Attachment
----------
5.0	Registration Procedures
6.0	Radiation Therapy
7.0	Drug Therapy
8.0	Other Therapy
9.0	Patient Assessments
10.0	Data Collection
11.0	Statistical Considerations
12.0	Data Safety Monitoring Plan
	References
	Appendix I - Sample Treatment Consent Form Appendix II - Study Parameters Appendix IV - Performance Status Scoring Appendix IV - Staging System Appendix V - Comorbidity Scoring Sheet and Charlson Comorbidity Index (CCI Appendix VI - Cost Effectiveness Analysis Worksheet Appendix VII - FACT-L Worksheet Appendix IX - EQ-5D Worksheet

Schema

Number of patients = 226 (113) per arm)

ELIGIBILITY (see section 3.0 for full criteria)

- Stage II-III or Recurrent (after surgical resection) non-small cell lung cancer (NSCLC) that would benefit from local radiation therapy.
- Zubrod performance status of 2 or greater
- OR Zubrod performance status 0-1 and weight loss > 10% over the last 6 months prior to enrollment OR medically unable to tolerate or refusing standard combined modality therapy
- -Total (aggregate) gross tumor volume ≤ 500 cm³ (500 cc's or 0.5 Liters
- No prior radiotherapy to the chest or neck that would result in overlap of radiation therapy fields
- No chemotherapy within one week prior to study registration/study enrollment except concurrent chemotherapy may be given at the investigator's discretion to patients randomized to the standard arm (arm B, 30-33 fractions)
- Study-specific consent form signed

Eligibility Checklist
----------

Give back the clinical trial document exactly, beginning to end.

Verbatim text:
5.0	Registration Procedures
6.0	Radiation Therapy
7.0	Drug Therapy
8.0	Other Therapy
9.0	Patient Assessments
10.0	Data Collection
11.0	Statistical Considerations
12.0	Data Safety Monitoring Plan
	References
	Appendix I - Sample Treatment Consent Form Appendix II - Study Parameters Appendix IV - Performance Status Scoring Appendix IV - Staging System Appendix V - Comorbidity Scoring Sheet and Charlson Comorbidity Index (CCI Appendix VI - Cost Effectiveness Analysis Worksheet Appendix VII - FACT-L Worksheet Appendix IX - EQ-5D Worksheet

Schema

Number of patients = 226 (113) per arm)

ELIGIBILITY (see section 3.0 for full criteria)

- Stage II-III or Recurrent (after surgical resection) non-small cell lung cancer (NSCLC) that would benefit from local radiation therapy.
- Zubrod performance status of 2 or greater
- OR Zubrod performance status 0-1 and weight loss > 10% over the last 6 months prior to enrollment OR medically unable to tolerate or refusing standard combined modality therapy
- -Total (aggregate) gross tumor volume ≤ 500 cm³ (500 cc's or 0.5 Liters
- No prior radiotherapy to the chest or neck that would result in overlap of radiation therapy fields
- No chemotherapy within one week prior to study registration/study enrollment except concurrent chemotherapy may be given at the investigator's discretion to patients randomized to the standard arm (arm B, 30-33 fractions)
- Study-specific consent form signed

Eligibility Checklist